In the event the Morrison government is returned on May 18, The Australia Institute’s analysis predicts it would face “a nightmare scenario in the senate … potentially requiring the entire crossbench to pass legislation opposed by Labor and the Greens”.

And this is why the Coalition parties are preferencing Palmer candidates across the nation and, in Queensland, One Nation.

Since that poll was first taken, the numbers have shifted a bit but not in any consequential way, says The Australia Institute’s executive director, Ben Oquist. While the fortunes of Pauline Hanson’s party continue to decline as a result of its various scandals, her voters might be expected to move to Palmer.

Either way, the upshot is that if the Morrison government wants to have any hope of stymieing Labor’s policy agenda, much less winning the election, it needs the support of these two fringe parties. Or as Labor’s Penny Wong put it last week, the relationship between Morrison and Palmer amounts to a “marriage of convenience between an ad man and a con man”.

Mind you, Labor will preference Palmer candidates above Liberals in some 80 seats, which takes a lot of sting out of the gibe.

The motivations of the ad man are absolutely clear, but what about the motivations of the other party to that marriage of convenience? Why would a man whose previous parliamentary history demonstrated a studied lack of interest in the affairs of government spend $50 million, $60 million, $70 million – plus another $7 million promised as part payment of Queensland Nickel workers – to buy his way back in? As Bill Shorten suggests, Palmer’s not doing it out of altruism towards the Libs; he expects something in return.

That thing, says Christian Slattery, campaigner for the Australian Conservation Foundation, lies in the Galilee Basin. “He proposes two huge coalmines, one of which would be adjacent to Adani’s Carmichael mine. He has made application to the federal government for approval for that mine.”

According to documents submitted to the federal Department of the Environment and Energy by Palmer’s Waratah Coal, his Alpha North project would involve a series of open-cut and underground mines covering an area of 144,000 hectares, and would produce about 33 per cent more coal than the Adani mine.

The fortunes of Adani and Palmer are linked: Adani’s rail line would facilitate Palmer’s mine, and potentially others, getting coal to port.

The Morrison government is firmly behind the Adani project. Labor has been more cautious in setting out its position. Shorten, who once expressed opposition to Adani, is now evasive, saying his government would be guided by the science, and would not take any action that might involve sovereign risk.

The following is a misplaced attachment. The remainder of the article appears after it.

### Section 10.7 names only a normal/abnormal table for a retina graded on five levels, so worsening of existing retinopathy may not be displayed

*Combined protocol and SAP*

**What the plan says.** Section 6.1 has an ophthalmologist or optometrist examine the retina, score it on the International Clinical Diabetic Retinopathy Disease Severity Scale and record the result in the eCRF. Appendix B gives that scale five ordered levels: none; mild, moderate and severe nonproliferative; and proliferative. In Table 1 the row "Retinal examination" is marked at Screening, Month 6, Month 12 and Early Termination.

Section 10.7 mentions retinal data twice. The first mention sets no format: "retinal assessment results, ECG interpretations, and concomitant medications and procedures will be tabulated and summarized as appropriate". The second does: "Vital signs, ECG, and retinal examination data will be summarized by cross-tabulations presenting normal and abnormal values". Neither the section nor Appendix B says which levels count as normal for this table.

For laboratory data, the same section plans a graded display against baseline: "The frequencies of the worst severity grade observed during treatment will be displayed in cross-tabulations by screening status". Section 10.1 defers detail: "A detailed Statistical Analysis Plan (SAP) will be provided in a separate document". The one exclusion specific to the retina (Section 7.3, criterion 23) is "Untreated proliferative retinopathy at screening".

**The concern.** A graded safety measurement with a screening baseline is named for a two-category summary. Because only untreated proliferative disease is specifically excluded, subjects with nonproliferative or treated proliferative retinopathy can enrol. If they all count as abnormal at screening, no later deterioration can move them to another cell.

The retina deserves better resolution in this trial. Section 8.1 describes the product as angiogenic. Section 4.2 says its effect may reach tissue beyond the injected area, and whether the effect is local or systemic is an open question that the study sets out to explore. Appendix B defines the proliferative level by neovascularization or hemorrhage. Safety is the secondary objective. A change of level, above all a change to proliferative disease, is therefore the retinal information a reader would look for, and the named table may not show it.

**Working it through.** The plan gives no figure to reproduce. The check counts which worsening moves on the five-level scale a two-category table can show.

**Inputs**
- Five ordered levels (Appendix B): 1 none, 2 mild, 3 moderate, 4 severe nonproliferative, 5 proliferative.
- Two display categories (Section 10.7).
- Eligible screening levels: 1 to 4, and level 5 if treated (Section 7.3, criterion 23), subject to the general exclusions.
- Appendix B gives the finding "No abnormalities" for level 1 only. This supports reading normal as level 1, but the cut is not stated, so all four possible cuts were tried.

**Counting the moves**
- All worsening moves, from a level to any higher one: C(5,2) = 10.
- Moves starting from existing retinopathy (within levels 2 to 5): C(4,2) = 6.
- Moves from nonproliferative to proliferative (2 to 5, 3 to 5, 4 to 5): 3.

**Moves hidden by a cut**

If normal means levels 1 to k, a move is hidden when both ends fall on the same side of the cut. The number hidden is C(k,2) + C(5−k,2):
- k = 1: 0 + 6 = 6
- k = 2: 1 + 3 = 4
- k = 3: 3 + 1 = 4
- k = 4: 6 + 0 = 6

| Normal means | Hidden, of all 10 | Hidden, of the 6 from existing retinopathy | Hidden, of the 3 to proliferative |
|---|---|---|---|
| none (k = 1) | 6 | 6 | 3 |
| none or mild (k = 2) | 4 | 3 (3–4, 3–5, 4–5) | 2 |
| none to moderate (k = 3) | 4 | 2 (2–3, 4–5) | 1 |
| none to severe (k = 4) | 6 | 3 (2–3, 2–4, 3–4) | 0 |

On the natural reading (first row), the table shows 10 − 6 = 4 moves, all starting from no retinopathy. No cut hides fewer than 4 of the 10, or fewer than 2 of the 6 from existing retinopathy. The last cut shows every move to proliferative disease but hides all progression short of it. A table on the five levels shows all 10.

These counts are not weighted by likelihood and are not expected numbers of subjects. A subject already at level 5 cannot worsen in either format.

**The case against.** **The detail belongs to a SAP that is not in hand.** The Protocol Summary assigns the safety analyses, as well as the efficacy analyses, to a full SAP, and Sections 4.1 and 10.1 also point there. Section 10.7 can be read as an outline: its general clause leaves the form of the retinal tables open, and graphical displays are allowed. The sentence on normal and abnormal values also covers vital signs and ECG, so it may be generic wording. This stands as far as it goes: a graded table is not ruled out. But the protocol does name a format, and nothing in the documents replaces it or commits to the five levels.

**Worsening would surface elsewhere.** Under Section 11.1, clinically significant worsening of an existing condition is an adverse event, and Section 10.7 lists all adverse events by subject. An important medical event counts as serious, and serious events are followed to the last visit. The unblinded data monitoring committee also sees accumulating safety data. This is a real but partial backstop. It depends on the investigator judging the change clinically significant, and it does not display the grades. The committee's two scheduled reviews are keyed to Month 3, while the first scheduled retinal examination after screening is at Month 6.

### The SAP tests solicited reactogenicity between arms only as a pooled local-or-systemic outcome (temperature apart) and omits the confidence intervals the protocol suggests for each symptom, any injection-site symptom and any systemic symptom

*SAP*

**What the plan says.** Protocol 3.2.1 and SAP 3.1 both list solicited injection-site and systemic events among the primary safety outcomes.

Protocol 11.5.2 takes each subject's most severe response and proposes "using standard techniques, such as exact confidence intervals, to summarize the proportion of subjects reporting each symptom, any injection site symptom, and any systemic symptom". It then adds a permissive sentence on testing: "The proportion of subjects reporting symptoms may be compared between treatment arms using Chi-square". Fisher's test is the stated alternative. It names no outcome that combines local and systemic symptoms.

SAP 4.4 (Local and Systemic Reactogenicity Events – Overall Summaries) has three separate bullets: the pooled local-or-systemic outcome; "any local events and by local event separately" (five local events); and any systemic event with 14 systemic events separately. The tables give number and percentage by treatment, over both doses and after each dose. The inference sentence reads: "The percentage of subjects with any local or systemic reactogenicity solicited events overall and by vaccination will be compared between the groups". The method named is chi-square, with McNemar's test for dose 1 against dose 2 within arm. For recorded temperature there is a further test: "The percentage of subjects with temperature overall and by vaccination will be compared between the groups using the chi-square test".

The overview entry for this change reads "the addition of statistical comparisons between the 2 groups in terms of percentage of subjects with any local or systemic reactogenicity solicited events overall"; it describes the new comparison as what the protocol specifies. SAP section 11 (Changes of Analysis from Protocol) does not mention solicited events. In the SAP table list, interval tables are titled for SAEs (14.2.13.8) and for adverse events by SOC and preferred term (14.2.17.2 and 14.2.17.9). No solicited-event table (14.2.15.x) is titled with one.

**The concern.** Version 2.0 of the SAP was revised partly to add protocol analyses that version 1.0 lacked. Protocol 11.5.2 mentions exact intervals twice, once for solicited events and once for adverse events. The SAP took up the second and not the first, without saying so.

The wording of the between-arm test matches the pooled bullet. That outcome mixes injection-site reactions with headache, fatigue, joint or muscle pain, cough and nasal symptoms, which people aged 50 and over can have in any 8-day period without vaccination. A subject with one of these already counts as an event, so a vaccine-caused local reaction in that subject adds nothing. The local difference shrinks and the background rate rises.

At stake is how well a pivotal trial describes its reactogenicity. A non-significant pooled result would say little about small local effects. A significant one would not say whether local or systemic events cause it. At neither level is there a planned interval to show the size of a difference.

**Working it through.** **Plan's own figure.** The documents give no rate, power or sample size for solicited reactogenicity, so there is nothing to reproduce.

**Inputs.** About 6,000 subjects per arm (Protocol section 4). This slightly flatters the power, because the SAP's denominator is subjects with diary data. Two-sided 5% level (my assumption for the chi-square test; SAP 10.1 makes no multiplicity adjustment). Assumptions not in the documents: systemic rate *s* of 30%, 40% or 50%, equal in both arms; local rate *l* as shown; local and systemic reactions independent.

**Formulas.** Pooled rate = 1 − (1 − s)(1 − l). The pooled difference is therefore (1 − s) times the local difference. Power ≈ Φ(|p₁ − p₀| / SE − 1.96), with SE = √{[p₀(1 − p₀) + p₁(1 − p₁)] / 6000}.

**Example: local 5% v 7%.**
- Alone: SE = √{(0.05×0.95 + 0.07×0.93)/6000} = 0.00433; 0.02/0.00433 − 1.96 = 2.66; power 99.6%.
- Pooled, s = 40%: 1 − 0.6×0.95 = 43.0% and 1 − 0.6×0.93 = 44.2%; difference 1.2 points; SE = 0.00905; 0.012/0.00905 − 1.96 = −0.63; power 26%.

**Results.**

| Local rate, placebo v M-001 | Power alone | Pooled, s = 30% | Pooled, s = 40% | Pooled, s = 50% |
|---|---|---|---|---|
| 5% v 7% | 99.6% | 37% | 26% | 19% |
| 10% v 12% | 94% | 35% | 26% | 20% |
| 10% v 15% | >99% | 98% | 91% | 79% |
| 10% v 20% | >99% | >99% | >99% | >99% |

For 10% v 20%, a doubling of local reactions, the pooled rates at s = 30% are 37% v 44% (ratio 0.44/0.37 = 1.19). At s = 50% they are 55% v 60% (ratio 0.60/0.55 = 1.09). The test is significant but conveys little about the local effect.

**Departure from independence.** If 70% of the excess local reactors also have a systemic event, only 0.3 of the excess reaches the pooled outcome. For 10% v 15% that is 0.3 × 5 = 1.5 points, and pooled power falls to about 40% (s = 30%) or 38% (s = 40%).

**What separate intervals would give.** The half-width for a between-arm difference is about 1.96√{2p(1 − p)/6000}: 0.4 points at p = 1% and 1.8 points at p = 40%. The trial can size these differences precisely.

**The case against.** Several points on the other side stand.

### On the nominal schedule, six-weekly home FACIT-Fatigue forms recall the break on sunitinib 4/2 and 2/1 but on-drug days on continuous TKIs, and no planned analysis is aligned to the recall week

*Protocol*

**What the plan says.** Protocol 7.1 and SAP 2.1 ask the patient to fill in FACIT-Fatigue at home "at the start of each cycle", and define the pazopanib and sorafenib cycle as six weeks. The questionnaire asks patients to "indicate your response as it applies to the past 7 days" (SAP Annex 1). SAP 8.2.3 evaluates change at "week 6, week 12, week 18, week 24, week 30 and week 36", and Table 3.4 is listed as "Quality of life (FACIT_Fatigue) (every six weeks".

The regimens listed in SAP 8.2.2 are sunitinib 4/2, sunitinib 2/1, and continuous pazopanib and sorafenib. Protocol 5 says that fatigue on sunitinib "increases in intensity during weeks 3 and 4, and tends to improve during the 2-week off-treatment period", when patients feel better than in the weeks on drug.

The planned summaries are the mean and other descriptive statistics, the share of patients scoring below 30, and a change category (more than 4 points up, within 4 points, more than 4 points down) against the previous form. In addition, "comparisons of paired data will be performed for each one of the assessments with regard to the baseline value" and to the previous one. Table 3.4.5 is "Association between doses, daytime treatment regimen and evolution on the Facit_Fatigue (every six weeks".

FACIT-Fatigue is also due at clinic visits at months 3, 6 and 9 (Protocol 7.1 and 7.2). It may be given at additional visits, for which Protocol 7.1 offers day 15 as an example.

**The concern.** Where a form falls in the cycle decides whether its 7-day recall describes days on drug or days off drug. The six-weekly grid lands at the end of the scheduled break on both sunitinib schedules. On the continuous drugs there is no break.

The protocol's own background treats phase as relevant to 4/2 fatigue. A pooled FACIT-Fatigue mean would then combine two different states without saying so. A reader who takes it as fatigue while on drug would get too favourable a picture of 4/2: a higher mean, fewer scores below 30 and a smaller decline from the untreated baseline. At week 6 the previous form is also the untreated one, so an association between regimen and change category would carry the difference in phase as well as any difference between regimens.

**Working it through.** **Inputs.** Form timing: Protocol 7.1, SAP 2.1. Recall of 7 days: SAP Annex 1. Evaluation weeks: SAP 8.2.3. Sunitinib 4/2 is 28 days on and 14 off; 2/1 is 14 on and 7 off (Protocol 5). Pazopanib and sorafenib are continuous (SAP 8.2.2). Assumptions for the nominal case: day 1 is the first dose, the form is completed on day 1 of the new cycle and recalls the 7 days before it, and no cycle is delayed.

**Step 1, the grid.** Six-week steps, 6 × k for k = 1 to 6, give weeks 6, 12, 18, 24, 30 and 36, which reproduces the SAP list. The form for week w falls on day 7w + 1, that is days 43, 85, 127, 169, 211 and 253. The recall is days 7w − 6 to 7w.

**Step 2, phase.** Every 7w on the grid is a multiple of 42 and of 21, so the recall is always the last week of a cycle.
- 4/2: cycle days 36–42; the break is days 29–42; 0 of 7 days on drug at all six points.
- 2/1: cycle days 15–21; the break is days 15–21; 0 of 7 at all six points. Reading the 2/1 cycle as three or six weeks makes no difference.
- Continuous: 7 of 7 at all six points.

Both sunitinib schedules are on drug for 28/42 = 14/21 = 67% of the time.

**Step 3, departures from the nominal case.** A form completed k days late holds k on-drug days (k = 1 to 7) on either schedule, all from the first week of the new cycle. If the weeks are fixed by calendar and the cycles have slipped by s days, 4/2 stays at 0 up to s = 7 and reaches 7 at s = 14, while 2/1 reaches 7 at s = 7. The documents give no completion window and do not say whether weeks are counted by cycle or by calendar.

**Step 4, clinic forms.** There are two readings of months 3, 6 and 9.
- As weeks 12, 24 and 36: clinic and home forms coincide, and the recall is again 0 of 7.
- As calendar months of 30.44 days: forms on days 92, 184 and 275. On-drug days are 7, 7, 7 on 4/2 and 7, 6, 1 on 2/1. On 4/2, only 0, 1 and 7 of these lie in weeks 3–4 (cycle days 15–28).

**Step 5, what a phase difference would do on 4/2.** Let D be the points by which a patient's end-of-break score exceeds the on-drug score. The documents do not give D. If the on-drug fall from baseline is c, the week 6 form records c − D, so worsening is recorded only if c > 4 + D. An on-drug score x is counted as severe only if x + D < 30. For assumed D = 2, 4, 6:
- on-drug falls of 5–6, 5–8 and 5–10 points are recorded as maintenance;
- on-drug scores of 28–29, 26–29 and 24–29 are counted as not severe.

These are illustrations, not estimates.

It’s not hard to see why. The powerful Construction Forestry Maritime Mining Energy Union stands with the government on Adani, and there are marginal seats in north Queensland that Labor is keen to protect.

But things might well change after the election, depending on where Labor wins and loses seats, and particularly if the Greens manage a strong performance.

The prospect that a progressive majority in government policy might reflect both scientific reality and popular opinion – a strong majority of people are anti-Adani, according to the polls – scares the coal lobby and its political and media surrogates.

And so, we have seen in this election an extraordinary outpouring of hostility and untruths levelled against the Greens.

To offer a quick sample from the past week:

That they support death duties – they don’t. That they would abolish the alliance with the United States – a distortion of a nuanced argument cautioning against following Donald Trump on foreign policy. That they would abolish Australia’s defence force – a lie. That they would legalise heroin – a misrepresentation of a detailed drugs policy advocating harm minimisation. That they would “criminalise” the export of coal – they would phase it out by 2030, as the science indicates is necessary to avoid runaway global warming.

On Monday night’s Q&A, The Australian’s conservative but usually measured foreign editor, Greg Sheridan, joined the fray.

“There is absolutely no moral difference between preferencing Clive Palmer or Pauline Hanson or the Greens,” he said.

“The Greens party is a party of hatred of Western civilisation and of our economy, which wants to deindustrialise Australia and destroy every tradition we’ve been built on. They are absolutely as extreme and much more dangerous, because they’re much more competent than either Clive Palmer or Pauline Hanson.”

Sheridan’s fellow panellist, Guardian Australia editor Lenore Taylor, skewered him in the politest way: “I actually think competence is a factor to be admired in a political party,” she said.

Likewise, one might add, are honesty and tolerance.

But on May 18, the Morrison government will be relying on the preferences of Clive Palmer and Pauline Hanson.

This article was first published in the print edition of The Saturday Paper on May 4, 2019 as "What Clive Palmer wants for his $60m".

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Mike Seccombe
is The Saturday Paper’s national correspondent.